Chapter

I Overview

Author(s):
Philippe Egoume Bossogo, Jerald Schiff, Miho Ihara, Tetsuya Konuki, and Kornelia Krajnyak
Published Date:
July 2006
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More than a decade after the start of transition, the unemployment rate remains in double digits in a number of Central and Eastern European (CEE) countries. After a period of gradual decline, unemployment has actually increased recently in several transition economies. In addition, in a number of these countries, long-term unemployment rates are high, and regional variations in unemployment large.

The failure of unemployment rates to decline significantly in many countries—including some with good growth performance—is something of a puzzle. At the outset of the transition there were expectations that quick, market-driven reallocation of resources would lead to a rapid decline in unemployment after an initial surge. However, this did not happen, even though labor market institutions in these countries are considered generally flexible and minimum wage and unemployment insurance levels modest. Understanding better this phenomenon may have consequences beyond the transition context, since many countries undergoing market-oriented reforms may need to struggle with initial increases in unemployment.

This Occasional Paper seeks to explain the persistence of high unemployment in transition economies. We focus, in particular, on three interrelated issues:

  • How has the process of transition from largely centrally planned to market economies affected labor market performance?

  • What part do labor market institutions and policies play in explaining developments over time and across countries? A large literature for industrial countries establishes that rigid labor market institutions correlate positively with unemployment. This paper seeks to fill a gap in the literature by analyzing the impact of institutions on unemployment in CEE countries.

  • Why have regional unemployment differences persisted? The paper presents a framework for understanding why regional differences in unemployment have remained, limiting also aggregate declines in unemployment. This requires an understanding of the factors limiting both the movement of labor from high unemployment regions and the movement of capital and jobs to those regions.

Given the complexity of the issues involved and the severe data limitations, the paper takes an eclectic methodological approach to these issues. First, a new database has been compiled from a number of national and international sources on labor market developments and policies. This allows us both to track labor market developments across a number of transition countries and to compare labor market policies in a more systematic way than has to our knowledge been done before. Second, the database is utilized for an econometric analysis focusing on the impact of transition and labor market policies on unemployment and employment. Most econometric studies for transition countries have relied on a snapshot comparison of institutions and labor market performance at a point in time. By using panel data for 11 countries over 10 years, this study seeks to explain the labor market dynamics during transition as well as differences among countries. However, given the limitations of this database (Appendix I), our analysis is supplemented by several case studies of countries with good and poor labor market outcomes. Finally, to look at the issue of labor and capital mobility within countries—for which data are particularly limited—we examine the implications of simple analytical models.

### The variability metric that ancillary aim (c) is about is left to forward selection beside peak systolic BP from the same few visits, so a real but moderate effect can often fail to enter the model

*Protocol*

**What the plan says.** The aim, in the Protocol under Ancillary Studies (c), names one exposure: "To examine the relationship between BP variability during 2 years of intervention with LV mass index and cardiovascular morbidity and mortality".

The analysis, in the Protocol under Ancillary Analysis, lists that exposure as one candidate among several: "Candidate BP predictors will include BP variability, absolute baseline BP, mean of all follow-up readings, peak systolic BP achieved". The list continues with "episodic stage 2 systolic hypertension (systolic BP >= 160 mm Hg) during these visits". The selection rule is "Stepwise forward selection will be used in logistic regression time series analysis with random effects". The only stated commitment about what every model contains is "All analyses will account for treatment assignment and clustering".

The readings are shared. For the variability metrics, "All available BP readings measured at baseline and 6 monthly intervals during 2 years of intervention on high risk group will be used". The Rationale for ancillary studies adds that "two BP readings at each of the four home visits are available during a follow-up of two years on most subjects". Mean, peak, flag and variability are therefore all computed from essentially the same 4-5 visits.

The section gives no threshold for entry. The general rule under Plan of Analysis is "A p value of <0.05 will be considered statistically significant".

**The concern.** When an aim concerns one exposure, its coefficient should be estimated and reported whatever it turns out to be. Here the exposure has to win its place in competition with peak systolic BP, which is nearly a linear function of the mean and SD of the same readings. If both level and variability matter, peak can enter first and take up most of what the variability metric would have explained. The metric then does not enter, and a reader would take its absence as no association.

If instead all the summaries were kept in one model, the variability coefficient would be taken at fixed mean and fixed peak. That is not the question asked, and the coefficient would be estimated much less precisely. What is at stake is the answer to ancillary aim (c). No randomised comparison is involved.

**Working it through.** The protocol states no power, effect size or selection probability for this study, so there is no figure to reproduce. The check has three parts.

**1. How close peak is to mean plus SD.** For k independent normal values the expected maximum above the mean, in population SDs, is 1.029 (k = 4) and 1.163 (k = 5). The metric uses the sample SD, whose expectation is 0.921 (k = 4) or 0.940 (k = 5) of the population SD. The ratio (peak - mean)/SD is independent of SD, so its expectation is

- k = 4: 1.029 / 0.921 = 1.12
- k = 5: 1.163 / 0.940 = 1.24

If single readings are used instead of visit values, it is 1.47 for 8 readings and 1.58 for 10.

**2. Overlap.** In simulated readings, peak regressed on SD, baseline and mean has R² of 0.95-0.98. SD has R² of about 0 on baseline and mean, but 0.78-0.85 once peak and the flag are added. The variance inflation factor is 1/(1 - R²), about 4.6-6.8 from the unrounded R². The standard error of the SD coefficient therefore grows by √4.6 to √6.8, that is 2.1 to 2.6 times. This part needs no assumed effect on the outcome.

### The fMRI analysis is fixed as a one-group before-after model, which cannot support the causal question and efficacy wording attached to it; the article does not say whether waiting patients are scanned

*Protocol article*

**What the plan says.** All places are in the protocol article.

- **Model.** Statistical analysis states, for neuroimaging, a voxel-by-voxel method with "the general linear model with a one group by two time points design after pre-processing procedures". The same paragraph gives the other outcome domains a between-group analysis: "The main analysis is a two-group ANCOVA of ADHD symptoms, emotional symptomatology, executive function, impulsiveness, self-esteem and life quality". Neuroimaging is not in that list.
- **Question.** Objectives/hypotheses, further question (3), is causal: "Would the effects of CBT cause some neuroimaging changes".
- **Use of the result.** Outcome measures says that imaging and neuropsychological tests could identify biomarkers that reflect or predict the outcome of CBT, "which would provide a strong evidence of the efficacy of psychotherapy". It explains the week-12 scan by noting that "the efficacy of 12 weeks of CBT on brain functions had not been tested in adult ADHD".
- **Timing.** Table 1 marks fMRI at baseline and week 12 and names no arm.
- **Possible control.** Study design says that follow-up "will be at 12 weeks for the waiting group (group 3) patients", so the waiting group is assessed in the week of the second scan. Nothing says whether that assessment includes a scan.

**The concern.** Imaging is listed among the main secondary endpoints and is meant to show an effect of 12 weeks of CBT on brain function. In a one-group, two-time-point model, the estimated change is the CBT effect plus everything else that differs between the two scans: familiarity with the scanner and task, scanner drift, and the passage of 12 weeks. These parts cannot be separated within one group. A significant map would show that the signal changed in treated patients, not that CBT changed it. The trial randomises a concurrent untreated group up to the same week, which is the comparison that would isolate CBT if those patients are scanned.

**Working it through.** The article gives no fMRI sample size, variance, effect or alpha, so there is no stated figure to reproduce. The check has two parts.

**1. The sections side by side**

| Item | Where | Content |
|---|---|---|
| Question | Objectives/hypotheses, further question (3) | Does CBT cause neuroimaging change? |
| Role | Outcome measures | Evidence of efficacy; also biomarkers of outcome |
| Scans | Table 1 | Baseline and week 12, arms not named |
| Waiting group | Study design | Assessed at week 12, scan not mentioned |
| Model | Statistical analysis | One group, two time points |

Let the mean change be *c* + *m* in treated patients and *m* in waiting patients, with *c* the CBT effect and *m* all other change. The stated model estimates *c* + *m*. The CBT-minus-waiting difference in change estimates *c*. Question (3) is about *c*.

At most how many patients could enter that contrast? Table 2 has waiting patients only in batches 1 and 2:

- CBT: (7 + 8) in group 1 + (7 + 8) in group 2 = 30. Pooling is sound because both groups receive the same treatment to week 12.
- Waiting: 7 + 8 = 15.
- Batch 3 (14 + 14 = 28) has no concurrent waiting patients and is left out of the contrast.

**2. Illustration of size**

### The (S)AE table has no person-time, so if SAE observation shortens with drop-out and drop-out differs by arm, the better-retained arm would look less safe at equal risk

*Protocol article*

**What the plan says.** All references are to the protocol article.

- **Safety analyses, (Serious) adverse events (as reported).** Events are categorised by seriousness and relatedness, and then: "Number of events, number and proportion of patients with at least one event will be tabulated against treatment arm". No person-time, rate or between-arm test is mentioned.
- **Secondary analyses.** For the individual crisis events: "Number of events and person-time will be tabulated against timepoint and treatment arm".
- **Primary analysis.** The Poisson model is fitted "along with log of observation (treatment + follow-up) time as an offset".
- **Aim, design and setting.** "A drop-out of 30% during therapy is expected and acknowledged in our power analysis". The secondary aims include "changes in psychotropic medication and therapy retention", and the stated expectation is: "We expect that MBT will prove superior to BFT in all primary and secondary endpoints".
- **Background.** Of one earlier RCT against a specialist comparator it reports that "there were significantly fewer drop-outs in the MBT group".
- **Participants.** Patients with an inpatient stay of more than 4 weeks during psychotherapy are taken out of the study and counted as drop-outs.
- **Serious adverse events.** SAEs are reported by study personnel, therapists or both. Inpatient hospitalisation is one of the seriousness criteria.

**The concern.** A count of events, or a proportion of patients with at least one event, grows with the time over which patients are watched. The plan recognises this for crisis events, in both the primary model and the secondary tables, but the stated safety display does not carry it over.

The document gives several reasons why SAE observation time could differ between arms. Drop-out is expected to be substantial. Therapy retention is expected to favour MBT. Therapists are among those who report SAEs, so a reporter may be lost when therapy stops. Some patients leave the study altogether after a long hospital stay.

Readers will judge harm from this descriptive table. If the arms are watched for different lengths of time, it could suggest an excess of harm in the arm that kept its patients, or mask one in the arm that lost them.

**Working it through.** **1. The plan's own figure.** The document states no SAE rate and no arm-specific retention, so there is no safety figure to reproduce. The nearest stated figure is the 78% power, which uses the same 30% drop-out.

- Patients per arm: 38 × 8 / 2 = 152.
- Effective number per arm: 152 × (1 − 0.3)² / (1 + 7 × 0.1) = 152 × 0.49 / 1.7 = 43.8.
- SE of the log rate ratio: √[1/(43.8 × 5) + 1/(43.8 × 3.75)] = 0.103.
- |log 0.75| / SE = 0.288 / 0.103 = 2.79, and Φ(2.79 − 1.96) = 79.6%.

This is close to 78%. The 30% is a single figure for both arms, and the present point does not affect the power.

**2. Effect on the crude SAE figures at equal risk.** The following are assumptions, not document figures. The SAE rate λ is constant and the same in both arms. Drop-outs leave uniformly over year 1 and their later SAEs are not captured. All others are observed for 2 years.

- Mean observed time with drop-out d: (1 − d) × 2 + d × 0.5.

Results suggest that both the transition process and labor market institutions and policies have affected unemployment. Among our key findings are the following:

  • Faster-reforming countries have had better unemployment records, not with standing initial job losses. Those countries that have been able to move most quickly to an advanced stage of transition have generally proved best placed to experience job-creating growth.1 This points to the need to complete the structural reform process and remove the remaining bottlenecks that have hindered faster reallocation of resources and decline in unemployment.

  • Labor market policies have some, but not a dominant, influence over labor market outcomes. It appears that those countries with more flexible policies are better able to take advantage of positive macroeconomic shocks with higher employment and lower unemployment rates. It is plausible, moreover, that data problems have obscured stronger links between labor policies and outcomes.

  • Policies not typically viewed as labor market policies can nevertheless have a major impact on labor market outcomes. For example, difficult business climates in some countries appear to have limited the ability for small and medium-sized enterprises to play their role as a key employment generator.

  • Market processes cannot be relied on to eliminate regional differences in unemployment. In fact, agglomeration effects may reinforce initial differences in labor market performance. In addition, there are important constraints both on labor mobility to low-unemployment regions and on the movement of jobs to less prosperous areas. For example, housing policies can play a key role in limiting workers’ mobility, while the failure to provide decent transportation infrastructure may limit the ability of high-unemployment regions to attract capital.

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